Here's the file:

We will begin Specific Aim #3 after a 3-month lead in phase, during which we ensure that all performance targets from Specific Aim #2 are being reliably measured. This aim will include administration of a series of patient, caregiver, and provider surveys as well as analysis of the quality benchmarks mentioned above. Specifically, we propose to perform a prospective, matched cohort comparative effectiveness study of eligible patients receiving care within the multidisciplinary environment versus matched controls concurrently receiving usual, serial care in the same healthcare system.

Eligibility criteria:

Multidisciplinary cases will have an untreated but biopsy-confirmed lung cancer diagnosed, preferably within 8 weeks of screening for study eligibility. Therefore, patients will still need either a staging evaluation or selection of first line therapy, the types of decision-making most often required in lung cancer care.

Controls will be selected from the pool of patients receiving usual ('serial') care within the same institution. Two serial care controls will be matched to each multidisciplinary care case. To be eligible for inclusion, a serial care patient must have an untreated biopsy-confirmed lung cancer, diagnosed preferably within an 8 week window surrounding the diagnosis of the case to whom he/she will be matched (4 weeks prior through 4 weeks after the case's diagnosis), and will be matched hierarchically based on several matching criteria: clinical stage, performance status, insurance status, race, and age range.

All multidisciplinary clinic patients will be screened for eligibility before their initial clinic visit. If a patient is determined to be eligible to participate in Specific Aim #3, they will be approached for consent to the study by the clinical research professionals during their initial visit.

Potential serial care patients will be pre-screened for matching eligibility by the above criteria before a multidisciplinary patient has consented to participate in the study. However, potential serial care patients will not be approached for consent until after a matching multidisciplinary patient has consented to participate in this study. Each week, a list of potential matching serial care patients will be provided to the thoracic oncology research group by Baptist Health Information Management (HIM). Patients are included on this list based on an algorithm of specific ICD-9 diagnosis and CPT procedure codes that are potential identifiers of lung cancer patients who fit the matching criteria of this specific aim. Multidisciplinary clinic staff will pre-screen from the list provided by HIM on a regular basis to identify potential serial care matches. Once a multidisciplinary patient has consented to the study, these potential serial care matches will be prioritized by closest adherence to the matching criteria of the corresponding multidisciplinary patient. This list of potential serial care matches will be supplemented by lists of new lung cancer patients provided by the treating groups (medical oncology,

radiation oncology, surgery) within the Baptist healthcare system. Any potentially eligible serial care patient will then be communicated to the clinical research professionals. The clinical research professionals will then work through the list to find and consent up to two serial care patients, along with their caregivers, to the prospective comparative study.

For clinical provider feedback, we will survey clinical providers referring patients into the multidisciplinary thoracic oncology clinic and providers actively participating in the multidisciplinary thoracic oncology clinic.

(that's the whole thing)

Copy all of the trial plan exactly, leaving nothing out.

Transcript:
We will begin Specific Aim #3 after a 3-month lead in phase, during which we ensure that all performance targets from Specific Aim #2 are being reliably measured. This aim will include administration of a series of patient, caregiver, and provider surveys as well as analysis of the quality benchmarks mentioned above. Specifically, we propose to perform a prospective, matched cohort comparative effectiveness study of eligible patients receiving care within the multidisciplinary environment versus matched controls concurrently receiving usual, serial care in the same healthcare system.

Eligibility criteria:

Multidisciplinary cases will have an untreated but biopsy-confirmed lung cancer diagnosed, preferably within 8 weeks of screening for study eligibility. Therefore, patients will still need either a staging evaluation or selection of first line therapy, the types of decision-making most often required in lung cancer care.

Controls will be selected from the pool of patients receiving usual ('serial') care within the same institution. Two serial care controls will be matched to each multidisciplinary care case. To be eligible for inclusion, a serial care patient must have an untreated biopsy-confirmed lung cancer, diagnosed preferably within an 8 week window surrounding the diagnosis of the case to whom he/she will be matched (4 weeks prior through 4 weeks after the case's diagnosis), and will be matched hierarchically based on several matching criteria: clinical stage, performance status, insurance status, race, and age range.

All multidisciplinary clinic patients will be screened for eligibility before their initial clinic visit. If a patient is determined to be eligible to participate in Specific Aim #3, they will be approached for consent to the study by the clinical research professionals during their initial visit.

Potential serial care patients will be pre-screened for matching eligibility by the above criteria before a multidisciplinary patient has consented to participate in the study. However, potential serial care patients will not be approached for consent until after a matching multidisciplinary patient has consented to participate in this study. Each week, a list of potential matching serial care patients will be provided to the thoracic oncology research group by Baptist Health Information Management (HIM). Patients are included on this list based on an algorithm of specific ICD-9 diagnosis and CPT procedure codes that are potential identifiers of lung cancer patients who fit the matching criteria of this specific aim. Multidisciplinary clinic staff will pre-screen from the list provided by HIM on a regular basis to identify potential serial care matches. Once a multidisciplinary patient has consented to the study, these potential serial care matches will be prioritized by closest adherence to the matching criteria of the corresponding multidisciplinary patient. This list of potential serial care matches will be supplemented by lists of new lung cancer patients provided by the treating groups (medical oncology,

radiation oncology, surgery) within the Baptist healthcare system. Any potentially eligible serial care patient will then be communicated to the clinical research professionals. The clinical research professionals will then work through the list to find and consent up to two serial care patients, along with their caregivers, to the prospective comparative study.

For clinical provider feedback, we will survey clinical providers referring patients into the multidisciplinary thoracic oncology clinic and providers actively participating in the multidisciplinary thoracic oncology clinic.